This Is England and the characters and eras we know intimately 

As the Shane Meadows drama returns, Eve Barlow examines our obsession with TV that allows us to relive our pasts

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By Eve Barlow on

Growing up, my family would sit down over a meal each Sunday to catch up on news. The Barlows, yes. But also, the Duckworths, the Platts, the McDonalds… Sometimes, over on BBC1, we'd check in with the Mitchells and the Fowlers, but it all depended on who was at dinner, because one auntie had deeply complicated beef with the EastEnders lot. Our relatives over on Coronation Street, however, were unanimously adored. When they hurt, we hurt. When they celebrated, we had seconds of crumble. They were living in our homes – it would be rude not to indulge them. The desire to invite TV characters into our lives is nothing new, but the return this Sunday of Shane Meadows' exceptional film-to-series This Is England 90 reminds us just how far we've come in quality of house guest. Maybe they don't venture round as often (This Is England 90 will last four episodes and follows two series titled 86 and 88) but, when they do, we cancel all plans, focusing attention on Lol and Woody, Harvey and Gadget, Thommo and… budge up, there's enough room on the metaphorical couch for everyone.

It's no revelation that British soaps have been suffering. Check out EastEnders' latest promos featuring a returning Kathy Beale, looking like she's been dug out of one of Arthur's Albert Square allotments for a desperate return to former figures glory. The feature-length movie quality of the likes of Mad Men, Game Of Thrones and This Is England – which has all the formatting of a classic soap, but one you wouldn't dare miss a second of – means fewer viewers are watching TV in real time, gorging themselves in sofa-fests through the magic of Netflix or Apple TV instead. This Is England 86 had an average rating of 2.5 million viewers, 38 per cent higher than average for the broadcaster's 11pm slot. Imagine if it was on at tea time.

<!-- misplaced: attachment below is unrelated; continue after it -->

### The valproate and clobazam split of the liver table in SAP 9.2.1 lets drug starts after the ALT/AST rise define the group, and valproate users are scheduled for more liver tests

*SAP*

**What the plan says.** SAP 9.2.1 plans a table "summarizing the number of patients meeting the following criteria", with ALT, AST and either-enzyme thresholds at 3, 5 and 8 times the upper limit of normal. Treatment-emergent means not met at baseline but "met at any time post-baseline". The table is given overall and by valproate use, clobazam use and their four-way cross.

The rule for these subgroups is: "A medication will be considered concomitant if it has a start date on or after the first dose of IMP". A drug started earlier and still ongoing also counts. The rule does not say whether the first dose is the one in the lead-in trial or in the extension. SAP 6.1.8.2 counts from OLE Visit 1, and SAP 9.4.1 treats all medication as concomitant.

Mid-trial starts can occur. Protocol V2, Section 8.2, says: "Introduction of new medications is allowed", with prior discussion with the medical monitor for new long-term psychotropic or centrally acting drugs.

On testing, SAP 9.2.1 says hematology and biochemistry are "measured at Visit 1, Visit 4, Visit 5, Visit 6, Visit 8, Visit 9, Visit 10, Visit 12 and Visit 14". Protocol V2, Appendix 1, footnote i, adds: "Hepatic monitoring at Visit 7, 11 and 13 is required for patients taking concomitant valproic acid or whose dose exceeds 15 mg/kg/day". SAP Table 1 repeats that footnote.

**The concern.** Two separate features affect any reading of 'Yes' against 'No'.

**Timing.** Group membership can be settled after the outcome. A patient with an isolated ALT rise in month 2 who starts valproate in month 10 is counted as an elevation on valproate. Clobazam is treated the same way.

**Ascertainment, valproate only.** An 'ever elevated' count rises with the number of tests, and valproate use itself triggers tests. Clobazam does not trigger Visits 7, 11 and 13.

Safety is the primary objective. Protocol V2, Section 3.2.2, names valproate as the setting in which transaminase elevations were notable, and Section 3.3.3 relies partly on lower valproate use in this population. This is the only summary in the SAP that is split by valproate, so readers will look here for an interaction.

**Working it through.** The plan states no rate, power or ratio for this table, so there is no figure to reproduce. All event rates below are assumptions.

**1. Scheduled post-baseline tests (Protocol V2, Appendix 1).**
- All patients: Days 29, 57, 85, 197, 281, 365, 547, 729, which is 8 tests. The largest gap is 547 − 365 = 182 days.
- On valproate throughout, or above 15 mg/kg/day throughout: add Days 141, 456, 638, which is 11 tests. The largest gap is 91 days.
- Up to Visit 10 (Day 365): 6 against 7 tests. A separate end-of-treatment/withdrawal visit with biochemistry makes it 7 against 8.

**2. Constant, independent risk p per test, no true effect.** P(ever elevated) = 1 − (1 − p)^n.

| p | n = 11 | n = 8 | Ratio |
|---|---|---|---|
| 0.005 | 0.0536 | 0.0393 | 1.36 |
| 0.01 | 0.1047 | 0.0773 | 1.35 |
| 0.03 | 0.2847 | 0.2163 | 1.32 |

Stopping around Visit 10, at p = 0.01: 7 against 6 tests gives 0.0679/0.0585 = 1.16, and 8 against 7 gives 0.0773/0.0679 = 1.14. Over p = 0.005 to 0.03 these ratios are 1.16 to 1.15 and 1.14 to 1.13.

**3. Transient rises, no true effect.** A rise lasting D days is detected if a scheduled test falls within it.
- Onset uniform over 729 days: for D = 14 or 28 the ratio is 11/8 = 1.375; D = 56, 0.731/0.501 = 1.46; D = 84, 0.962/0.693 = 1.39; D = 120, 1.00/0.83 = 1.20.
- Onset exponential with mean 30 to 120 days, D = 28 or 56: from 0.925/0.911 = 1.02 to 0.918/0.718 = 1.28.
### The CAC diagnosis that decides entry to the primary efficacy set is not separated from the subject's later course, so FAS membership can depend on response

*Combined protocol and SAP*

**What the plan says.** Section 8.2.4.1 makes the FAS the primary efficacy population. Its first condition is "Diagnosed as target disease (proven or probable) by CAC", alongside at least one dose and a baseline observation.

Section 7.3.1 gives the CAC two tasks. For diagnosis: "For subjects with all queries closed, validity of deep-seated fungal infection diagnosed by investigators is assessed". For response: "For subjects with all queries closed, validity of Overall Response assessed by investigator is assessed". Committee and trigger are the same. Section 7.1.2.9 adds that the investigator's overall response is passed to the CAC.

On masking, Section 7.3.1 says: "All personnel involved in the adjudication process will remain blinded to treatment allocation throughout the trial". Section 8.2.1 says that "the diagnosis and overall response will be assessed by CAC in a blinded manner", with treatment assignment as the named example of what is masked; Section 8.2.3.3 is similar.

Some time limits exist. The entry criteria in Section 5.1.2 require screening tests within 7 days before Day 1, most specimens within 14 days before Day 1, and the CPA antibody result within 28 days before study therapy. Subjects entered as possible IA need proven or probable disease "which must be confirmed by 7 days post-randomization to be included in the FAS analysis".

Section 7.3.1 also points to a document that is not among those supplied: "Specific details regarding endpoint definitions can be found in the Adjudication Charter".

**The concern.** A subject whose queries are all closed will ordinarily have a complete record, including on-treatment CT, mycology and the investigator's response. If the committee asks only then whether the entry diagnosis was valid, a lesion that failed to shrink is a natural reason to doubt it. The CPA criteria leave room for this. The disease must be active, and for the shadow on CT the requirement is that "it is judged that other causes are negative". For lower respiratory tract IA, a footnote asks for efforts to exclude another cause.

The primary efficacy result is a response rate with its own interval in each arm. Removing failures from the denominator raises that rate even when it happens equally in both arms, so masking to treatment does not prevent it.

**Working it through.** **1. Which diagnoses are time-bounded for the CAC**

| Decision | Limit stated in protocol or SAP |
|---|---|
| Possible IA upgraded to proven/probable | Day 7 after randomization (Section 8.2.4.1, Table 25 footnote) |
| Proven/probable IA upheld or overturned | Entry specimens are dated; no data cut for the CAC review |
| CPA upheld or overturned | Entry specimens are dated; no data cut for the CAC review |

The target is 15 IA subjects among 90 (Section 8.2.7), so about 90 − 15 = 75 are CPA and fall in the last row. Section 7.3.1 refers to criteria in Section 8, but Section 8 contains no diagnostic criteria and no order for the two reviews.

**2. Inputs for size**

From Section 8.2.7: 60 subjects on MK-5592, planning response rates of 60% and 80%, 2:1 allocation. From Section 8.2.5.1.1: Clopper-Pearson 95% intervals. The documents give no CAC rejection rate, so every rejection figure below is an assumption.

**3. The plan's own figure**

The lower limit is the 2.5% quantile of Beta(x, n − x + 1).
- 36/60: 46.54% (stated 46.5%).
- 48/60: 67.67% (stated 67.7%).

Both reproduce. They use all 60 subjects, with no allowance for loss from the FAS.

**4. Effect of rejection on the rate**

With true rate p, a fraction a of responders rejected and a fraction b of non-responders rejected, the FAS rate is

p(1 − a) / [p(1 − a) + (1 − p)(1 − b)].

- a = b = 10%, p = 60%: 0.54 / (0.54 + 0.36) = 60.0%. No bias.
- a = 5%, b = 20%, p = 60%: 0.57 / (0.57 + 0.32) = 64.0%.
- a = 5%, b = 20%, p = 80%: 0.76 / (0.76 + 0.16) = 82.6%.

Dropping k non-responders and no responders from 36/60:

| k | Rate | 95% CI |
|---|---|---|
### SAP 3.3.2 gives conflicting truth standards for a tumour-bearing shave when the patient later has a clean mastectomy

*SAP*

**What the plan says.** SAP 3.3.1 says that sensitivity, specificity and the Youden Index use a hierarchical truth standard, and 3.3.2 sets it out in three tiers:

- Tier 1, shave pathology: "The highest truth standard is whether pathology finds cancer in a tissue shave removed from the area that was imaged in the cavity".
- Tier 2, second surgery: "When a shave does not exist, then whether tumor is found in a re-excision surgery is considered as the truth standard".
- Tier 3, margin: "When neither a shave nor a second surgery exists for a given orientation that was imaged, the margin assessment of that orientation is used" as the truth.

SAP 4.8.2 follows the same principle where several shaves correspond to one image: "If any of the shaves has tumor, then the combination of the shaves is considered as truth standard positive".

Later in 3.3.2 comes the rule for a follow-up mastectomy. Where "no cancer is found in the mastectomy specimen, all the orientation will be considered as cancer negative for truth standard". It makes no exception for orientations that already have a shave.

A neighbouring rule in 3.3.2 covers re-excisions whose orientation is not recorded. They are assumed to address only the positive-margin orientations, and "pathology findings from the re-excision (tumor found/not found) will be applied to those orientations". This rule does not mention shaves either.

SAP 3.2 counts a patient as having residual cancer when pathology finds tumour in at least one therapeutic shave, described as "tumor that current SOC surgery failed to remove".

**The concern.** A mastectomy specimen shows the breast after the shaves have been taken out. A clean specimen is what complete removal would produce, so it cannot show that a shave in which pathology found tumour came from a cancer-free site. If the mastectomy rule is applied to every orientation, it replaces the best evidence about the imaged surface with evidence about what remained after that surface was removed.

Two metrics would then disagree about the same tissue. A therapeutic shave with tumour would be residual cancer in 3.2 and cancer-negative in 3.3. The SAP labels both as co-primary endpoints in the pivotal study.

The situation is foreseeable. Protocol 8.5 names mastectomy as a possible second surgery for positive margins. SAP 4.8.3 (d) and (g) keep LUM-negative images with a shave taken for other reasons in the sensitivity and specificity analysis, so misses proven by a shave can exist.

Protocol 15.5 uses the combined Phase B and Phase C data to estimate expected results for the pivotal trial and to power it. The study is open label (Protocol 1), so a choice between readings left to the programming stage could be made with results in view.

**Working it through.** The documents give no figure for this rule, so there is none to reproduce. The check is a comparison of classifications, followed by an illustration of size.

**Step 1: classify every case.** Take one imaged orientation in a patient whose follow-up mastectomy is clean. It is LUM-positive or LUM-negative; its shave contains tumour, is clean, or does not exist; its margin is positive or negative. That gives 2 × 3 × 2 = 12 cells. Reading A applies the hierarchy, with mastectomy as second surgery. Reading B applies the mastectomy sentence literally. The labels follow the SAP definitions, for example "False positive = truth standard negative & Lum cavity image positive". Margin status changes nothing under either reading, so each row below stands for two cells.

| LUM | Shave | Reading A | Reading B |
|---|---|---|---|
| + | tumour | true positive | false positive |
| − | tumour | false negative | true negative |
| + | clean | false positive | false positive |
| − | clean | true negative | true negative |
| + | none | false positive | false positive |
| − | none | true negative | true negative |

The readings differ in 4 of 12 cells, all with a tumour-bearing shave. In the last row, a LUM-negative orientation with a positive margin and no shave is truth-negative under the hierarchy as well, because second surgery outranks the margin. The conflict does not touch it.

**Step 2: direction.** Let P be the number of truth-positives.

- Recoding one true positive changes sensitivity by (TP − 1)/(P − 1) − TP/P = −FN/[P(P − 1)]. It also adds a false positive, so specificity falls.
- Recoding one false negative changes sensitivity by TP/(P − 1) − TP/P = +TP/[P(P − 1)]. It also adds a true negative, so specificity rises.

Hollywood's finest are voting with their feet, too. Kirsten Dunst – joining the cast of Fargo – is the latest addition to a club currently inhabited by Kevin Spacey (House Of Cards), Halle Berry (Extant) and the entire cast of True Detective, who recognise that TV allows them to get closer to those on the receiving side of the screen. Unless you're in an end-of-the-world epic, there is *far* more anticipation for telly, which is reflected in billboard advertising and TV spots. Playing TV characters buys actors more privacy too, as the focus on them shifts to an endless fascination with their fictional counterparts. Who wants to see Emilia Clarke on the cover of a magazine talking about her love life? You know, the actress who plays Khaleesi in Game Of Thrones? Khaleesi, on the other hand, should definitely be on magazine covers revealing her “Top Secrets For Keeping Dragons Satisfied”.

1990 was a long time ago. But, by sending the characters we've invested so wholeheartedly in back there, it brings us closer to them

Beyond the higher quality and bigger names, it's the scene-setting that renders these shows compelling, forcing all the action to happen in a historical timespan. Where soap operas pride themselves on the real-time unfolding of everyday lives, This Is England displaces us to a previous age, confined now to our not-so-reliable memories. Soap operas rely on the ludicrous (embezzling, kidnapping, endless pregnancies, fires) to pervert the norm, otherwise they'd be even less watchable than reality TV. This Is England 90, however, sees our heroes deal with the fallout from Thatcher, the birth of ecstasy and rave culture with anthems from Mantronix, Technotronic and The KLF. It will take in a FIFA World Cup for which New Order wrote England's song, World In Motion. It'll also touch upon The Stone Roses, who emerged with their debut self-titled album the year previous, bridging the gap from one decade to another, reinventing the concept of rock. 

In 1990, X was an album by INXS, not Ed Sheeran. It was the year Rita Ora was born. 1990 was a long time ago. But, by sending the characters we've invested so wholeheartedly in back there, it brings us closer to them. They relive our past. There's a far greater elegance to looking at history through the romantic lens of Thommo and Lol than analysing relics in a stale documentary fashion. Who wants to go to the Natural History Museum alone on any given Sunday when you could go play among the dinosaurs with the best mates you never had? 

This is England '90 starts on Sunday 13th September at 9pm on Channel 4


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